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Can Republicans Test Hillary Clinton Next November?

Can attorney Ed Cox or former Yonkers Mayor John Spencer, both of whom are running for the New York Republican nomination for Senate, throw a scare into Sen. Hillary Rodham Clinton (D) when she runs for re-election next year? No — but that won’t stop some TV programs or magazines from hyping the Senate race.

[IMGCAP(1)]Cox, a trustee of the State University of New York, is probably best known for being the husband of Tricia Nixon and son-in-law of the late President Richard Nixon. Cox chaired the state Council of Parks, Recreation and Historic Preservation and is currently chairman of the New York League of Conservation Voters Education Fund.

Spencer served two terms as mayor of Yonkers, the fourth-largest city in New York state, running on both the Republican and Conservative Party lines.

Spencer’s Web site, which is still under construction, includes a biography and a letter from the candidate that takes shots at liberal Republicans (read Cox) and argues that the party needs a conservative nominee who can draw contrasts with Clinton.

Cox’s Web site is far more elaborate at this point, and he has begun to make the case that Empire State voters should not give Clinton another term when she is up for re-election next year.

In late June on CNN’s “Inside Politics,” Cox noted that Clinton “parachuted into New York” to run for the Senate and is now “more concerned about the polls in Iowa and New Hampshire than the priorities of the people of New York.” He complained that she “promised 200,000 jobs for upstate New York” in 2000 but “has not been able to deliver.” And he promised to match his record in public service to hers.

Clinton’s “carpetbagging” simply isn’t an issue anymore. Voters elected her in 2000 despite her weak ties to the state, and after representing the state for six years in the Senate, she’s simply bulletproof on that issue. Her service on behalf of New Yorkers eliminates that “issue.”

Cox spends considerable time complaining that Clinton hasn’t delivered for the state, noting, for instance, that she can’t get anything done because she is in the minority.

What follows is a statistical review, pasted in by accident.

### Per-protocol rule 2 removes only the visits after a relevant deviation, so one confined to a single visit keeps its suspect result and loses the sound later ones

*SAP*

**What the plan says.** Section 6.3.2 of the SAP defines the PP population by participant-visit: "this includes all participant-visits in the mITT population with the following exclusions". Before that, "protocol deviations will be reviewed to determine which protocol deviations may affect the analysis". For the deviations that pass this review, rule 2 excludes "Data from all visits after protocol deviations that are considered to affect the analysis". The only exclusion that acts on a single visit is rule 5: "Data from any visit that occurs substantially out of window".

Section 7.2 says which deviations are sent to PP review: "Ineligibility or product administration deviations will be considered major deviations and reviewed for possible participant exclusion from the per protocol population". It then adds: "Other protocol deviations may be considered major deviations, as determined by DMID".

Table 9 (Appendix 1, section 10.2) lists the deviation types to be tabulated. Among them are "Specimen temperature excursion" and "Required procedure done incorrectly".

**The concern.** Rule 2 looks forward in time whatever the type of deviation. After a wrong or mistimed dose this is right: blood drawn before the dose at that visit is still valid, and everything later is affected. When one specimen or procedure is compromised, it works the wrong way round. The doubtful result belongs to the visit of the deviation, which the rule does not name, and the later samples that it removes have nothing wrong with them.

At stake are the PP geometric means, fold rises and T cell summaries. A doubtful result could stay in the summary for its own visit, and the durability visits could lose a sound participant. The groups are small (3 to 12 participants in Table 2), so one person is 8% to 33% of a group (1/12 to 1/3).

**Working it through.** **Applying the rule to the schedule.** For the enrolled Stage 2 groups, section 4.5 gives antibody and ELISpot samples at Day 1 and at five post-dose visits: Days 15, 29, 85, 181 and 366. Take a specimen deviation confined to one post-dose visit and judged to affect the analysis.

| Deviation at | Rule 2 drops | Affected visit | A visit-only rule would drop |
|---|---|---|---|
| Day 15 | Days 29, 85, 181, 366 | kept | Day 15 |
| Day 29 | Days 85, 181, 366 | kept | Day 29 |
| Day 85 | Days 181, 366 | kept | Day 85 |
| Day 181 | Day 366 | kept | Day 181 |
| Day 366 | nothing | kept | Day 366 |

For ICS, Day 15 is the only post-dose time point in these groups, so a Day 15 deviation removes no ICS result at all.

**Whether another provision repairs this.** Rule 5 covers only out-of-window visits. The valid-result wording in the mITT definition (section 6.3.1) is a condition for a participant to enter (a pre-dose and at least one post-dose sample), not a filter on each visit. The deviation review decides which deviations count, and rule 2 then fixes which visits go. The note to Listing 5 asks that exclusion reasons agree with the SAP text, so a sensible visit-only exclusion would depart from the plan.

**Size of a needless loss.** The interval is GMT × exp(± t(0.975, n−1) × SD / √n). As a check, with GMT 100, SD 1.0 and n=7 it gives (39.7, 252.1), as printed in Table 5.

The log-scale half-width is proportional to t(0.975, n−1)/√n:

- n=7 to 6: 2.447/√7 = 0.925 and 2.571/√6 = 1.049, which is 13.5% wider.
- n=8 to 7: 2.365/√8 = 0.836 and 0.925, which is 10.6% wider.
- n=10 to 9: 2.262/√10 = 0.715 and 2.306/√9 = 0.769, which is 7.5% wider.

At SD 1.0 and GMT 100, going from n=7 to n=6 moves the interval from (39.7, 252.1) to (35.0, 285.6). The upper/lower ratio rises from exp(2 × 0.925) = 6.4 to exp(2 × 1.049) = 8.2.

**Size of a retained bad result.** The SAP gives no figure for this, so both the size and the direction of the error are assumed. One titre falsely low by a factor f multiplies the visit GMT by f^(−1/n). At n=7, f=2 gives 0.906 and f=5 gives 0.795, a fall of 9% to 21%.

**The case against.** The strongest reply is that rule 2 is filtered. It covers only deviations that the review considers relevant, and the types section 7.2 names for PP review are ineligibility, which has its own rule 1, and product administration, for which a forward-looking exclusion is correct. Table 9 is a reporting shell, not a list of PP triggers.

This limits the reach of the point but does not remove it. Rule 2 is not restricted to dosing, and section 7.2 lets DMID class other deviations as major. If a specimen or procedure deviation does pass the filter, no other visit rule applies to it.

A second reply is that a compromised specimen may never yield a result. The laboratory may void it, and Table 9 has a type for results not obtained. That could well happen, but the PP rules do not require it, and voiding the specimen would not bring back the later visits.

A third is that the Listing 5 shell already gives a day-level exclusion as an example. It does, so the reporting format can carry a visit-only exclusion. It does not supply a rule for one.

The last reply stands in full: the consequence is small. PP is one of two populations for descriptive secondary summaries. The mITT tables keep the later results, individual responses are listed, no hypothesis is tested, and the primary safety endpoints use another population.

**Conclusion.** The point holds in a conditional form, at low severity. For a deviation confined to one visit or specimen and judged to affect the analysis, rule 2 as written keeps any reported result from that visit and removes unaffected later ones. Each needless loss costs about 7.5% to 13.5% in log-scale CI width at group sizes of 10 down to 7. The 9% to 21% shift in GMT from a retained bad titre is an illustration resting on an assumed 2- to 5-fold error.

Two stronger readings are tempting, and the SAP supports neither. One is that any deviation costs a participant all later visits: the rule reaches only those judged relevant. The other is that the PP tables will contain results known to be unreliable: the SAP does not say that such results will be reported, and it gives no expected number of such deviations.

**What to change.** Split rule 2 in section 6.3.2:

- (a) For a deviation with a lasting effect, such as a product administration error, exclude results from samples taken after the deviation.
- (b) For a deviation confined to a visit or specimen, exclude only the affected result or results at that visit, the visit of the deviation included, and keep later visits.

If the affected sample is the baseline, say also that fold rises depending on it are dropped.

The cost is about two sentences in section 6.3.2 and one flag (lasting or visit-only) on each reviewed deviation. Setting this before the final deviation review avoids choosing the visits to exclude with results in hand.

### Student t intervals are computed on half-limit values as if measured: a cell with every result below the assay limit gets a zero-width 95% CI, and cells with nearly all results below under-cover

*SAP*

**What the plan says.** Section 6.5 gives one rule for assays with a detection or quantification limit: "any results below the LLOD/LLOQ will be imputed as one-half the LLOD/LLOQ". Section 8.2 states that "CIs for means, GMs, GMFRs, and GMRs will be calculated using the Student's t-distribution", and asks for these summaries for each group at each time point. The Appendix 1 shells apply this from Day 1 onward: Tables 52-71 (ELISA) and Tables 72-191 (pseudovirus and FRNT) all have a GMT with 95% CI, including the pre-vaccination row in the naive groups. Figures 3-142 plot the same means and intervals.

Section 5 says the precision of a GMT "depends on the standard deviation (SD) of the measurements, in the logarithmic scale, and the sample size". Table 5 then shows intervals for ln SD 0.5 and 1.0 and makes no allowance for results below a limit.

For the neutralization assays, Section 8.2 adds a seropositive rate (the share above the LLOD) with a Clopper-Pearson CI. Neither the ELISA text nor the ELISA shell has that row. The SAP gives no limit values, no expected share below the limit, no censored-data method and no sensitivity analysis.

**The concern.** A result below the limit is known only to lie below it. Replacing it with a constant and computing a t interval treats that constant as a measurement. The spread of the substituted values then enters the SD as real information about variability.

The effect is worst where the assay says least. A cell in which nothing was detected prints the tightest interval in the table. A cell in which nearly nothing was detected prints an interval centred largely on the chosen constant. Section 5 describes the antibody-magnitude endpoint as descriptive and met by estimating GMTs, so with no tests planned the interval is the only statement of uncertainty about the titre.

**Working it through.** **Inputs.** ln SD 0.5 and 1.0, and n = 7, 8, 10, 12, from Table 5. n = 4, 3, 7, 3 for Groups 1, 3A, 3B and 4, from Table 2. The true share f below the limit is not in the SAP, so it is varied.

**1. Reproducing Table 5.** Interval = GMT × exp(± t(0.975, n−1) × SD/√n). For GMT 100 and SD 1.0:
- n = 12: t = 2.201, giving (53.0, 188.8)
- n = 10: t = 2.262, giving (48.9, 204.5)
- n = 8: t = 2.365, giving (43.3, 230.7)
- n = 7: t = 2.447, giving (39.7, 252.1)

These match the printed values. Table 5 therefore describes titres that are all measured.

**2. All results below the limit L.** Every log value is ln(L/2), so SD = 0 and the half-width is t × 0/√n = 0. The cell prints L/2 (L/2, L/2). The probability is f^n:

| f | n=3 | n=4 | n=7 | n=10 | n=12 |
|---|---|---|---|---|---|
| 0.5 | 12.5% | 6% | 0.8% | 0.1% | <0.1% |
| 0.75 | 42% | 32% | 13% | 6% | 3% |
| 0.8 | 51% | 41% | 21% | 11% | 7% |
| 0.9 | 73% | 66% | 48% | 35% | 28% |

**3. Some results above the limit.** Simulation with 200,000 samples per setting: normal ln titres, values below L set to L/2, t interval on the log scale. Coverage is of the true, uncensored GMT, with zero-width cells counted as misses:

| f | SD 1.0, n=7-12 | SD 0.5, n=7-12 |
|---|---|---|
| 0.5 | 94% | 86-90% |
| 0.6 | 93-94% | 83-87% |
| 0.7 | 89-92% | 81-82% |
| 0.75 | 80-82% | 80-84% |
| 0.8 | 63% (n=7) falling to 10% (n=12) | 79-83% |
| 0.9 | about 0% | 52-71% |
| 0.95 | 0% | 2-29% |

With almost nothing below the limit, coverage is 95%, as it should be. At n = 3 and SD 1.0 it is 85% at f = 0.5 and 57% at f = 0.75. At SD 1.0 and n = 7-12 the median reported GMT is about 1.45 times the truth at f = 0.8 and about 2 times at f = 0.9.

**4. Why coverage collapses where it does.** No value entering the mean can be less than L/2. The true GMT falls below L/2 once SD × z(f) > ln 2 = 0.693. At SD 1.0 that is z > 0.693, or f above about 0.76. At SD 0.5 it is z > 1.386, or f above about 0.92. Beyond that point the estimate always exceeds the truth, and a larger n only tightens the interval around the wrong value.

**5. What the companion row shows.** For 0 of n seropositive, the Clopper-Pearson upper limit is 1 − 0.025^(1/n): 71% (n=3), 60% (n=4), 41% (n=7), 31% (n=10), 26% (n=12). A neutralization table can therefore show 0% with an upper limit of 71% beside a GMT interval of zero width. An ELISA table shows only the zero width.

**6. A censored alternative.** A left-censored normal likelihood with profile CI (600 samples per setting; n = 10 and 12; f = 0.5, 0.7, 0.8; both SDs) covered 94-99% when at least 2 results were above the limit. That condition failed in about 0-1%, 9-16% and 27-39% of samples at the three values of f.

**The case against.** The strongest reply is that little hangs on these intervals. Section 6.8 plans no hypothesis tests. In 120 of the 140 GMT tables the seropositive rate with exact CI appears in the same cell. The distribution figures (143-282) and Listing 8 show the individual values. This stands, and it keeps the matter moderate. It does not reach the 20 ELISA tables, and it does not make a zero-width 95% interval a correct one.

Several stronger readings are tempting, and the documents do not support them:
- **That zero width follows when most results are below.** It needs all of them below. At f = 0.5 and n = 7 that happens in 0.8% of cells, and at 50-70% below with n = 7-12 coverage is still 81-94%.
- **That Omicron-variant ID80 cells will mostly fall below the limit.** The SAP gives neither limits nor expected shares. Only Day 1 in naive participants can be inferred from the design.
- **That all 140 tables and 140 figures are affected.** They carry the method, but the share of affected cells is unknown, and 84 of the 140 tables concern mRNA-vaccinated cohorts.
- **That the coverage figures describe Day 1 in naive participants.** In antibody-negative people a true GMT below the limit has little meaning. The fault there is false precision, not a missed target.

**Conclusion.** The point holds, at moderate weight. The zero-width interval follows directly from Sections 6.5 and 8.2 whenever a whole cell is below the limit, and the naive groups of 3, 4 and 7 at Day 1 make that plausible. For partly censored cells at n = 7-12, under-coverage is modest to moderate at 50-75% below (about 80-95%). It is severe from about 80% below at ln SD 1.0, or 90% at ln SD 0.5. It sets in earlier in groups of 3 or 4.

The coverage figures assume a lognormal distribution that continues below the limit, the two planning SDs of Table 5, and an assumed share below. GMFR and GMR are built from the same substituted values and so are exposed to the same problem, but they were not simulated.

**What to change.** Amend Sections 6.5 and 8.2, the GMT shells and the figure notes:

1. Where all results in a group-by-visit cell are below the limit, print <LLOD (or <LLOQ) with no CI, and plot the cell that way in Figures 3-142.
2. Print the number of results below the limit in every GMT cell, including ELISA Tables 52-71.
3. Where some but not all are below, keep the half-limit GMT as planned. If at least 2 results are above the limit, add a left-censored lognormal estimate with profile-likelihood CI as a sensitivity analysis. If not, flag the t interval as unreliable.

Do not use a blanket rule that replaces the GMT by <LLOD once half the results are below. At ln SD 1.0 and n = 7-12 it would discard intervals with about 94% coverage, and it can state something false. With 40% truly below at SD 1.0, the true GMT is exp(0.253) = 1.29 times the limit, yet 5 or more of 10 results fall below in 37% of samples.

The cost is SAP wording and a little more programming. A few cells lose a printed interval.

Her alleged ineffectiveness could be an issue — except for the fact that New York voters, who are overwhelmingly Democratic, are inclined to place blame for everything on the Republican-controlled White House, the GOP-controlled Congress and the Republican governor of New York state. Indeed, a majority of New Yorkers probably are happy to have Clinton and other Democrats on Capitol Hill blocking the GOP agenda.

Republicans are on the defensive nationally and in New York state, where Gov. George Pataki’s popularity has plummeted, so it is simply unrealistic to believe that an “effectiveness” argument will work. It might well work in a smaller state, but not in New York.

Arguing that Clinton is more interested in the White House in 2008 than in representing New York in the Senate also isn’t likely to stick. She is sure to deflect questions about her long-term ambitions until after her re-election, and if that line of argument worked at all, it would also be problematic for Sen. George Allen, the Virginia Republican who is also running for re-election as he lays the groundwork for a 2008 White House bid.

More generally, the Empire State has become — to put it mildly — increasingly inhospitable for Republicans running in statewide federal races. Forget the counter-argument that Republicans have won the governorship three times in a row and control one chamber of the state Legislature: Non-federal races simply are different animals from federal contests.

In the 2004 presidential race, Sen. John Kerry (D) overwhelmed President Bush, 59 percent to 40 percent, in New York state in 2004 — a margin of more than 1.3 million votes at the same time Bush was being re-elected by 3 million votes nationally. Kerry performed better in the Empire State than anywhere save New England.

Nationally, Republicans have won three of the past five presidential contests, but they failed to carry New York state in even one of those races. And Republican candidates for the U.S. Senate in New York state have carried a majority of the total vote in just one of the past 14 races (in 1986, when then-Senator Al D’Amato defeated hapless Democrat Mark Green).

You don’t have to like Clinton or agree with her voting record or want her re-elected to acknowledge the obvious: Without a superstar opponent of the Rudy Giuliani variety, no Republican has even a remote chance of defeating her.

State political trends favor Clinton, as do incumbency and the nature of the cycle — a midterm election with a Republican in the White House. That’s not a hill for Republicans to climb; it’s Mount Everest.

So don’t be fooled when someone tries to tell you that Clinton is in deep trouble back home. Republican strategists should be grateful if their nominee forces her to spend money on her re-election. Talk about defeating Clinton is just not realistic at this point.

Stuart Rothenberg is editor of the

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